Peter is almost sure Neal will mention it following the after-incident debriefing, on which Hughes spends an inordinate amount of time. Hughes is randomly bitching (completely after the fact, when it can't possibly do anybody any good to bitch about it) about the cost, both in time and money, of obtaining a passport for a convicted felon, and then flying Peter and said felon to Bolivia. Peter now hates Bolivia, which he'd been previously ambivalent about, and spends the whole meeting wanting to say: "You know the email you've gotten three times a week for the past two years, the one that claims you've inherited some money and all you have to do to claim it is send in your personal information and put down a small deposit, you know the one that has scammed thousands of people, if not more, out of a lot of money, you know that one? I JUST ARRESTED THAT GUY!" Peter and Neal spend the whole meeting exchanging looks every few minutes, saying "Can you believe this?" and "I know, seriously?" with their eyebrows.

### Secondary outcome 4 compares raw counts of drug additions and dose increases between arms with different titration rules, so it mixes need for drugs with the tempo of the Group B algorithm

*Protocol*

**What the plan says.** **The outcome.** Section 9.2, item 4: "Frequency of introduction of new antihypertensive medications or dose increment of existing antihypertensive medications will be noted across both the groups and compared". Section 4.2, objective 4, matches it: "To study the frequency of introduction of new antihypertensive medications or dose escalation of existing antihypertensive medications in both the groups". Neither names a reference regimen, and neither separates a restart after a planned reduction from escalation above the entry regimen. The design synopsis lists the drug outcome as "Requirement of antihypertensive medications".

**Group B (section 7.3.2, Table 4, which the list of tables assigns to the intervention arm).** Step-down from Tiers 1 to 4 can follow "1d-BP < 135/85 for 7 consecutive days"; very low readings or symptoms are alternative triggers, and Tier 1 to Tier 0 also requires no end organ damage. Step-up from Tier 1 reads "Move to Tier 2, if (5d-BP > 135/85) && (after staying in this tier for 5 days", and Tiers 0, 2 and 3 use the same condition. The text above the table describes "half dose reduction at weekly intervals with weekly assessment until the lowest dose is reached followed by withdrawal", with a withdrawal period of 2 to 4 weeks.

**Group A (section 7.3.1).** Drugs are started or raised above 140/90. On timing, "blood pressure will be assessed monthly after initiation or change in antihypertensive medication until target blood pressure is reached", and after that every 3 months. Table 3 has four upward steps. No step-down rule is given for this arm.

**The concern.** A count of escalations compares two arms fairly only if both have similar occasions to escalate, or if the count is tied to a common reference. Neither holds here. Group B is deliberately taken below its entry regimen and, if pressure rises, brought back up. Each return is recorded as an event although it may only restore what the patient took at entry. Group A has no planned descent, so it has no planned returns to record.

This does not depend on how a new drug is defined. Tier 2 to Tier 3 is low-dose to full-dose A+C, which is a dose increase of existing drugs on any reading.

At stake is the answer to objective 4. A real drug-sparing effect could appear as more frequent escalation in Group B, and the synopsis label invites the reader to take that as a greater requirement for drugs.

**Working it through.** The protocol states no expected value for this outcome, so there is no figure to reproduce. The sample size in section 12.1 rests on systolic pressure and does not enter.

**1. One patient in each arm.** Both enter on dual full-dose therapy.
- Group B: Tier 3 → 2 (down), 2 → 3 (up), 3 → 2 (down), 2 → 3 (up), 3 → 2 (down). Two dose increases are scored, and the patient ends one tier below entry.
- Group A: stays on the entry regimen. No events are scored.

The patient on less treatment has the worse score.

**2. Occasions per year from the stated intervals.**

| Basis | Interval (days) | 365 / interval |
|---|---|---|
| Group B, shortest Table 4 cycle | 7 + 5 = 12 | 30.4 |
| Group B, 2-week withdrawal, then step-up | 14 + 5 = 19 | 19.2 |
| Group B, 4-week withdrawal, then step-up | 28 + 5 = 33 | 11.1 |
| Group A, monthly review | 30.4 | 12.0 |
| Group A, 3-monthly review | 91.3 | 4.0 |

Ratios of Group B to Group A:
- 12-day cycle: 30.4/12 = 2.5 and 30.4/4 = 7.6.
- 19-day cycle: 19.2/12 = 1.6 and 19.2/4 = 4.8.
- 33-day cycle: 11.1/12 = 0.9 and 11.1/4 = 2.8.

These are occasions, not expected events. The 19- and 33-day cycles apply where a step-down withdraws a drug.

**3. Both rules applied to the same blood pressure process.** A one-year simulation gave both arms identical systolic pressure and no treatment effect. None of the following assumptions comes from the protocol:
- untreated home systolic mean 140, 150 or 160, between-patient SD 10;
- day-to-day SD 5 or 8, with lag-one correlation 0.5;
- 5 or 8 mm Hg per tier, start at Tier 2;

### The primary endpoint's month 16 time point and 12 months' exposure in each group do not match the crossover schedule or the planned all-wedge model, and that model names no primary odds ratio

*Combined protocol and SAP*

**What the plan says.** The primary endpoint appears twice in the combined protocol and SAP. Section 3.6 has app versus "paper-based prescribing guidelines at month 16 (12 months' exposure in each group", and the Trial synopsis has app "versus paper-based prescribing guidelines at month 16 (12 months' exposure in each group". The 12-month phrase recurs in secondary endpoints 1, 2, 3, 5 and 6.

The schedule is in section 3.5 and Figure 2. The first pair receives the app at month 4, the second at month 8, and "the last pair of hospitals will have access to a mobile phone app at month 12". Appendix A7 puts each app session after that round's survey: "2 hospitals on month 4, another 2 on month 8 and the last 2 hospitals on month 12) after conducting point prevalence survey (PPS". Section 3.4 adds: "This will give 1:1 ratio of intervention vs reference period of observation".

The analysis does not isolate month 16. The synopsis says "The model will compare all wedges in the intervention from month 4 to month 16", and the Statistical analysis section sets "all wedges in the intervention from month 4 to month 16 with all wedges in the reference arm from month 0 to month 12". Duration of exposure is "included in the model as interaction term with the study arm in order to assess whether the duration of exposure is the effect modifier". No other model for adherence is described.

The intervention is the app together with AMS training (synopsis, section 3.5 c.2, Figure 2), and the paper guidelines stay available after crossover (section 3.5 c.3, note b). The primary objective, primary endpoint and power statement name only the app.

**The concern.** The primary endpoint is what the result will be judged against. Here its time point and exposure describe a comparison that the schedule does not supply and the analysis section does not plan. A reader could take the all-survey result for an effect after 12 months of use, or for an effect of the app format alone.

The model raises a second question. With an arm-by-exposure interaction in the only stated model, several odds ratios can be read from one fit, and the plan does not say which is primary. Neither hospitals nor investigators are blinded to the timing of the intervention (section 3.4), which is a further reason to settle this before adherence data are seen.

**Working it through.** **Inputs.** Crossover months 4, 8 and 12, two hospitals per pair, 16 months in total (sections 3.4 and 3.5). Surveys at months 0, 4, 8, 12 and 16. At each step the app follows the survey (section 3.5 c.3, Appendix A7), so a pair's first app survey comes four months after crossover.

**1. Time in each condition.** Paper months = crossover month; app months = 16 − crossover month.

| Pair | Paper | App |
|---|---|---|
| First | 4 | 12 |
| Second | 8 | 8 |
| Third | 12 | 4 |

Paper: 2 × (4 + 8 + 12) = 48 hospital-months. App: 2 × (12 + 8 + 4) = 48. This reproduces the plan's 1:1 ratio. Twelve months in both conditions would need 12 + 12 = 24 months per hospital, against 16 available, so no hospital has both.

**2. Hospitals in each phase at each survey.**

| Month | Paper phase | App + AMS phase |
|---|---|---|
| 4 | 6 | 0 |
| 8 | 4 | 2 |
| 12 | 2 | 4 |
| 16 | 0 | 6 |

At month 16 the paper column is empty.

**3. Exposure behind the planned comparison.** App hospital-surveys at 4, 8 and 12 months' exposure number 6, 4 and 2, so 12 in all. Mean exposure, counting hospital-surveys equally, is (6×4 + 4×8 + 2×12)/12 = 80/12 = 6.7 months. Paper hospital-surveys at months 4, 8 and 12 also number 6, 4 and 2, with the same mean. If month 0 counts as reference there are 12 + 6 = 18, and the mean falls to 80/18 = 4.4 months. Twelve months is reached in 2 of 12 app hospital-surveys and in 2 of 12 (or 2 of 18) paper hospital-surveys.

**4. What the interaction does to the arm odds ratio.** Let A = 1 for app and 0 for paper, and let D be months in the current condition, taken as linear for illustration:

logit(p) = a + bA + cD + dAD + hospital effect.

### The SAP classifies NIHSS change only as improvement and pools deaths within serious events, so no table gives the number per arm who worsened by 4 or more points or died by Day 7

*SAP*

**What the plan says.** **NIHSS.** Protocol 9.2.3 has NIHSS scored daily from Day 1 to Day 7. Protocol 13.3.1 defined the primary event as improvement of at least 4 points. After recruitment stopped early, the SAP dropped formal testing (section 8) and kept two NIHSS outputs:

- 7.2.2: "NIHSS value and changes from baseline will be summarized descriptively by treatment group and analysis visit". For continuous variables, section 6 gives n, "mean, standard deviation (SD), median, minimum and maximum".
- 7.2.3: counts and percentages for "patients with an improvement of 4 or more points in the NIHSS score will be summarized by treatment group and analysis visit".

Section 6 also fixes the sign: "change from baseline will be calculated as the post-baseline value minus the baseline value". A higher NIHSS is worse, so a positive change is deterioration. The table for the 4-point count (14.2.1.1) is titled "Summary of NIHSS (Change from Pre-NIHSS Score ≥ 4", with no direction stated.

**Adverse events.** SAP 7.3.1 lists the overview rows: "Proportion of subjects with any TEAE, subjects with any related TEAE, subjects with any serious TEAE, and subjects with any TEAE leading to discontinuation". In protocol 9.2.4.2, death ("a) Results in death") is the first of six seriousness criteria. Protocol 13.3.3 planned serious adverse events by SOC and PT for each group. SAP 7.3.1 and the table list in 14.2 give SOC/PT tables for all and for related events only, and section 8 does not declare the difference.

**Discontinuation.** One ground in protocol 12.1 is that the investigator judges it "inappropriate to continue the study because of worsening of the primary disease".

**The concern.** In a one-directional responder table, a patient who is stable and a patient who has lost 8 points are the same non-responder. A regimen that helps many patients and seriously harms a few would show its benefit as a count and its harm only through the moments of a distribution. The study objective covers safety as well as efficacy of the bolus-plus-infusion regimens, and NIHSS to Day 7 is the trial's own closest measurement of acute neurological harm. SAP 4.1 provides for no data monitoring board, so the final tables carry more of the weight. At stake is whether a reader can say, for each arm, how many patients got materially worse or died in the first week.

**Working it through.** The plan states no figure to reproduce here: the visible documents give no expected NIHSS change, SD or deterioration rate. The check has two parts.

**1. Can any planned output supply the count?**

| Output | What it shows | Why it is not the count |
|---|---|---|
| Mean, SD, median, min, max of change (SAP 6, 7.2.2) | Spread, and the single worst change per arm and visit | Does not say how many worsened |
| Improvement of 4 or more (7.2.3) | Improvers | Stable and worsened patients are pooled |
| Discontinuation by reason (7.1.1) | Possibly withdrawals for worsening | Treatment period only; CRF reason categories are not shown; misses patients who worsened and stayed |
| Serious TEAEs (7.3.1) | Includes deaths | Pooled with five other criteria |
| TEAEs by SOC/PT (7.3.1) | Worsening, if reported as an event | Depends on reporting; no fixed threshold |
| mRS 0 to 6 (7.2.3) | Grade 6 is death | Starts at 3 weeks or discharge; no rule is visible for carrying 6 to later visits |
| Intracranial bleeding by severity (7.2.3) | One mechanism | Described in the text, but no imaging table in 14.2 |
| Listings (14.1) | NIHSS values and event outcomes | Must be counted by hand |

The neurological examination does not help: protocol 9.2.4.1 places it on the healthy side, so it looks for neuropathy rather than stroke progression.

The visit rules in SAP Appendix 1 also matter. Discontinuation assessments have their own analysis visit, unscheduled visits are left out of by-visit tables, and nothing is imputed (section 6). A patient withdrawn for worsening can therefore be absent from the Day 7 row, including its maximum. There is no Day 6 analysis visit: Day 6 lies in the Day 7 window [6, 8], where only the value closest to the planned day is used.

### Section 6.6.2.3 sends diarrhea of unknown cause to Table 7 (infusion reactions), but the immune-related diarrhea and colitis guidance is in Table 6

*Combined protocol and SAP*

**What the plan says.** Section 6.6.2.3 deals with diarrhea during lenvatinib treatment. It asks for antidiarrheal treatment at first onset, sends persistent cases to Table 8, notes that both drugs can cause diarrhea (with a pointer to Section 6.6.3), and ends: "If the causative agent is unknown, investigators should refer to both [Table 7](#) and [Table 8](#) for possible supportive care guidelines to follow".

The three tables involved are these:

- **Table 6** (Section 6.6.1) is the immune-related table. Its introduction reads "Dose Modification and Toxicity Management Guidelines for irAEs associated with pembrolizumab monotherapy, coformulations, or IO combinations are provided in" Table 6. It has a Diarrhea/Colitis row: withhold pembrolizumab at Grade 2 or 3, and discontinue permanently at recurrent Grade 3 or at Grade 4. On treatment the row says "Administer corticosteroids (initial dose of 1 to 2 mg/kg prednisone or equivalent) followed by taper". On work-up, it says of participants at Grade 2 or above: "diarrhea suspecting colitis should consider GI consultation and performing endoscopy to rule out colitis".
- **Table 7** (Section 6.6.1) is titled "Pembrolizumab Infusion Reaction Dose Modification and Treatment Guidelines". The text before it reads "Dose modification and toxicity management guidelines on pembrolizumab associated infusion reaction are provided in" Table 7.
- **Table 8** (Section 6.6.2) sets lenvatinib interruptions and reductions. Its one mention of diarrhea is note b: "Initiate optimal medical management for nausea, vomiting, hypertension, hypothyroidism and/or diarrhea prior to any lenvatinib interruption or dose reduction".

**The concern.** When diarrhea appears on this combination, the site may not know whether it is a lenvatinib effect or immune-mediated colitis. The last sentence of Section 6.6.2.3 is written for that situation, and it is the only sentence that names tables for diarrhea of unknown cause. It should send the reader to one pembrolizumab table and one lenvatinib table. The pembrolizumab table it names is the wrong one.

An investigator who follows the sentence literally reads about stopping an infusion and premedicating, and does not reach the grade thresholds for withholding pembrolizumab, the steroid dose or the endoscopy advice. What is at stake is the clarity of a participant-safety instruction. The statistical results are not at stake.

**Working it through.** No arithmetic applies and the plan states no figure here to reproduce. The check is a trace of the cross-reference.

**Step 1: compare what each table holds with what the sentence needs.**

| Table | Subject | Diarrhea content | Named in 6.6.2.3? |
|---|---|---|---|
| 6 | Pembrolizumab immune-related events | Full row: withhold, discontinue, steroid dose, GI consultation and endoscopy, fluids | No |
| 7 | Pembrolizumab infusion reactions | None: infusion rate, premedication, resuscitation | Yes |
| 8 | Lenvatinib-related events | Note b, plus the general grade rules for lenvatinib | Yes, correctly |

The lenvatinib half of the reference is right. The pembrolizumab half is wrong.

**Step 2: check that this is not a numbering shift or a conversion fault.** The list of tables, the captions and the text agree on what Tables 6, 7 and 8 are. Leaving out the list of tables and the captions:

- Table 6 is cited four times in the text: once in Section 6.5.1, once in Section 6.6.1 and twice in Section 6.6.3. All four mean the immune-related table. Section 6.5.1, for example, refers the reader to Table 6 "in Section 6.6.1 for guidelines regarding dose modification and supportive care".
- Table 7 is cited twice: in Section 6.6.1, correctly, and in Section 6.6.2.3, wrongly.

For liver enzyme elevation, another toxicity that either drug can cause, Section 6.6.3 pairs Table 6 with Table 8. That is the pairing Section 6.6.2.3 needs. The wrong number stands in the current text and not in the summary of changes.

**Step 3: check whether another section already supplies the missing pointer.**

Peter shows up at Neal's place with beer and the makings for nachos about a week after Bolivia, for no reason other than to give Neal the chance to mention the Gina Malone thing.

Of course, Neal doesn't.

So Peter doesn't exactly stop waiting for it, but he stops looking for moments in which Neal will probably ask.

Peter and Elizabeth have Neal over to dinner four times. The fourth time, Peter decides to barbeque, Neal puts aside his hat in favor of Elizabeth's Don't Make Me Poison Your Food apron, and Elizabeth bogarts the grill and only lets Peter and Neal make the salad. Peter tells Neal this is business as usual, and Neal assures him that he's hurt and insulted on Peter's behalf. Elizabeth makes an inappropriate gesture.

Peter forgets to call home twice when the two of them are working late, and Neal catches it both times. Peter buys Neal a case of Tsing Tsao imported from Hong Kong, and Neal sends Elizabeth a bottle of Eiswein imported from Germany.